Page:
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Some lithium ion batteries are plagued with, well, physical problems. Some of the mechanical effects are manifest as batteries that get very hot. Others swell, especially when overcharged, as has been noted by many authors (see here, for example). But seldom has the physical effects of lithium ion movement been demonstrated as dramatically as in this brief video produced by researchers at the Pacific Northwest National Lab.

Investigators at the DOE’s Environmental Molecular Sciences Lab on the PNNL grounds have been observing nanowires composed of tin oxide rapidly change shape and deform when carrying lithium ions. According to a story from PNNL, the wires fatten by a third and stretched 250 percent!

“Nanowires of tin oxide were able to withstand the deformations associated with electrical flow better than bulk tin oxide, which is a brittle ceramic,” said Chongmin Wang, a materials scientist at the lab. “It reminds me of making a rope from steel. You wind together thinner wires rather than making one thick rope.”

Wang, PNNL chemist Wu Xu and Jianyu Huang (Center for Integrated Nanotechnologies, Sandia National Lab) built a small battery with lithium cobalt oxide as the anode and a cathode composed of a single tin oxide nanowire. They then used a special TEM to image the nanowire while charging the battery.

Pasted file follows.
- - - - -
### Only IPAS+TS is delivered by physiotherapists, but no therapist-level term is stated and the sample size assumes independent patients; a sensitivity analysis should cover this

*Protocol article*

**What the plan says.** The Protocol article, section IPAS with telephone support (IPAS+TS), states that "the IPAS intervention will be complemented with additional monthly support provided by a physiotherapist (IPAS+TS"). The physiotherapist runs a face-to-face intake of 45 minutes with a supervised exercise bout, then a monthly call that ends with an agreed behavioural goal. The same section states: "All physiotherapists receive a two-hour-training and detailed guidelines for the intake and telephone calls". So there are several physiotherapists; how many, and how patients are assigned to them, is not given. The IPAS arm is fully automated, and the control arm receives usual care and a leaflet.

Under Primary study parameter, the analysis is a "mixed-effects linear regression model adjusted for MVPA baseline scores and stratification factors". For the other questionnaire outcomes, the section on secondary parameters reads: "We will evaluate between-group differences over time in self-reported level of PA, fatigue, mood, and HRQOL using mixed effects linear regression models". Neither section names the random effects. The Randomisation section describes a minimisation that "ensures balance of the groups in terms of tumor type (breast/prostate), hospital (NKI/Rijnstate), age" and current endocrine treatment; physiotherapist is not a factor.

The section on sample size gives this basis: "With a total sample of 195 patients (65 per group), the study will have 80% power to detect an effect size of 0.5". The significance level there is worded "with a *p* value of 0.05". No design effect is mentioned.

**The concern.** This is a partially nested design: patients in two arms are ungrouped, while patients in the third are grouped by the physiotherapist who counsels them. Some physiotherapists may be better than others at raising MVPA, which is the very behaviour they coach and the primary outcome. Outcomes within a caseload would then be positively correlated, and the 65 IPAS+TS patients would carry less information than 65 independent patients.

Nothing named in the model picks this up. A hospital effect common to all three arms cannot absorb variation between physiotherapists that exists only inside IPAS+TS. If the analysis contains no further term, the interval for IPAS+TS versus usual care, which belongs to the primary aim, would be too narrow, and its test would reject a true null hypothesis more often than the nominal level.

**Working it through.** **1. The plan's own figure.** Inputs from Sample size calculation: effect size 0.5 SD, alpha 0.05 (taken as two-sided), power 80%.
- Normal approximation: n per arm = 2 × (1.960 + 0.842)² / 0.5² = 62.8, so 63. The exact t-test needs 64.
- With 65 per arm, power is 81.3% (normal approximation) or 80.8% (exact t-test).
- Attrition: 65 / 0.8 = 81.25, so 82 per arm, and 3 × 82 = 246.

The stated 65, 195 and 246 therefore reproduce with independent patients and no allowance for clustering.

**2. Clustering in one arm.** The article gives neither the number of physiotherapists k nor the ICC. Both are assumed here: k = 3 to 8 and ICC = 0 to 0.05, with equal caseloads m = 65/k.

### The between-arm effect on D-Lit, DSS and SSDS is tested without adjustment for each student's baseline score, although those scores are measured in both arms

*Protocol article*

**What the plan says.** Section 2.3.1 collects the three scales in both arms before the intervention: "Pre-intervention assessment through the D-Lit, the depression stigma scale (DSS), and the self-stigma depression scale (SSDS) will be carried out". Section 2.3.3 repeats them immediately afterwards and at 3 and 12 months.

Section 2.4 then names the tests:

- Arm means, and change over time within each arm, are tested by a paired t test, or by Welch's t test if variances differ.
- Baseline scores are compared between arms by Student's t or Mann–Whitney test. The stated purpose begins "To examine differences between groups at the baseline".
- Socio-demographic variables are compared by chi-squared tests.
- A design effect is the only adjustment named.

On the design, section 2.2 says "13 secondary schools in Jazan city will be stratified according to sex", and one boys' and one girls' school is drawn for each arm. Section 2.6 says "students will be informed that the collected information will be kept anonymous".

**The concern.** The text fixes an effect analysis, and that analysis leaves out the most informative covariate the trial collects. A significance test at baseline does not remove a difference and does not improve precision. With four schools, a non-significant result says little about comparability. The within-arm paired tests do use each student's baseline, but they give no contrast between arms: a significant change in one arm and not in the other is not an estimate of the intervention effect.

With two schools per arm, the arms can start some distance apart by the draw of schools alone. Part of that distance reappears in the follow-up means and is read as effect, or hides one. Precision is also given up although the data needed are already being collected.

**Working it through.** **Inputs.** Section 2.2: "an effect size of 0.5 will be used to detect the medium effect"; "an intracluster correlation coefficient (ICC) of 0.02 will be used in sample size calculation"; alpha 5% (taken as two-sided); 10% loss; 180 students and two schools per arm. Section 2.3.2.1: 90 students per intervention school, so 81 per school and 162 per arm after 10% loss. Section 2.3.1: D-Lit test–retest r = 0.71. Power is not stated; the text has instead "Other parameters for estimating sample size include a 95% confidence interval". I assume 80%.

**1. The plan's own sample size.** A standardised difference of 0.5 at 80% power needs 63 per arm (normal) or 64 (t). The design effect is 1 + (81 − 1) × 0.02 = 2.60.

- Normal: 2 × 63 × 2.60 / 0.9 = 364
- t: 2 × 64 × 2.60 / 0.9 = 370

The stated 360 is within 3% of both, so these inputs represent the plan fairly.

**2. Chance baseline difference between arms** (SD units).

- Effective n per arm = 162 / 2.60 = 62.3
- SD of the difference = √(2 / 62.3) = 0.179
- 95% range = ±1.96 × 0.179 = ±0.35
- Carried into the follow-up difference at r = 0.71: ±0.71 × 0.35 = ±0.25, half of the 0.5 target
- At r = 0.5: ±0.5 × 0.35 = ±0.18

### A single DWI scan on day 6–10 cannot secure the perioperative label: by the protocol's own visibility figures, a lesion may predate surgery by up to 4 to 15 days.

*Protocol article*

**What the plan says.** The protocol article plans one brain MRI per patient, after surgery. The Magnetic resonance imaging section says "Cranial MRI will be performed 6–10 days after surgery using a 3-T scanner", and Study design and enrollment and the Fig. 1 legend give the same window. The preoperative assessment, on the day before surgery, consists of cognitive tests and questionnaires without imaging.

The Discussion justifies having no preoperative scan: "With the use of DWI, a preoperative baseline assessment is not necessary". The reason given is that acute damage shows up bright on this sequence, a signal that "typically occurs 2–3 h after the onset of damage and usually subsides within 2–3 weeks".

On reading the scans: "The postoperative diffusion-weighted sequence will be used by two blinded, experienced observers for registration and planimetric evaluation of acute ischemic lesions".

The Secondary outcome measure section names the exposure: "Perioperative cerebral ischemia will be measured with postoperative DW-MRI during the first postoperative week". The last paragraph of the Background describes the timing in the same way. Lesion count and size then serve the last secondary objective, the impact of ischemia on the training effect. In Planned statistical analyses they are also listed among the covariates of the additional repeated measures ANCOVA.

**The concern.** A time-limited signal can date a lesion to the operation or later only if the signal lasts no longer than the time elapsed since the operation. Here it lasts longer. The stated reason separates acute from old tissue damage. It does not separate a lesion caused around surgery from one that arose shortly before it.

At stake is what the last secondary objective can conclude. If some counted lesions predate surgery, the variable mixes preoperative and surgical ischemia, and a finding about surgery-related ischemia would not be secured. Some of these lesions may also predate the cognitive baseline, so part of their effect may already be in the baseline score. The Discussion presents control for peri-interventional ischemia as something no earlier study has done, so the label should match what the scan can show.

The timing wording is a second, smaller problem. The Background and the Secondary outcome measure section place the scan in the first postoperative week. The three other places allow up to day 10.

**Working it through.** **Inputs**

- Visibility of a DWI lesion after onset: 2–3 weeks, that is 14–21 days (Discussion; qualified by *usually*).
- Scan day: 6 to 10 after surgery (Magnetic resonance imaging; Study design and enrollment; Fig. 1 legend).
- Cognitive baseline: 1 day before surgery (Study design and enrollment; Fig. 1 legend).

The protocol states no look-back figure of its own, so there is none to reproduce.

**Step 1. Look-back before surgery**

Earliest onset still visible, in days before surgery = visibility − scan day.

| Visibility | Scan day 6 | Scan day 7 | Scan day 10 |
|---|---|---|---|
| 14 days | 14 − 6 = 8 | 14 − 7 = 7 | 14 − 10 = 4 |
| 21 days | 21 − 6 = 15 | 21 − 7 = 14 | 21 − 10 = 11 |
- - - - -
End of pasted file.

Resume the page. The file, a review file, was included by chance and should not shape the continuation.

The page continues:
Apparently, the ions cause a reaction front to move through the nanowire creating a moving “Medusa zone” or cloud of dense dislocations. These dislocations are nucleated and absorbed at the moving front.

Wang and the others say the nanowire begins as a crystalline state but the ions convert the tin oxide into a glassy state. They think the amount of accumulated deformation might provide a clue as to why some of these battery materials wear down. However, they also note that tin oxide nanowires perform better than bulk tin oxide cathodes.

“We think this work will stimulate new thinking for energy storage in general. This is just the beginning, and we hope with continued work it will show us how to design a better battery,” says Wang in the release.

There is good article about this in the Dec. 10 issue of Science.

Additional videos are available here, here, here and here.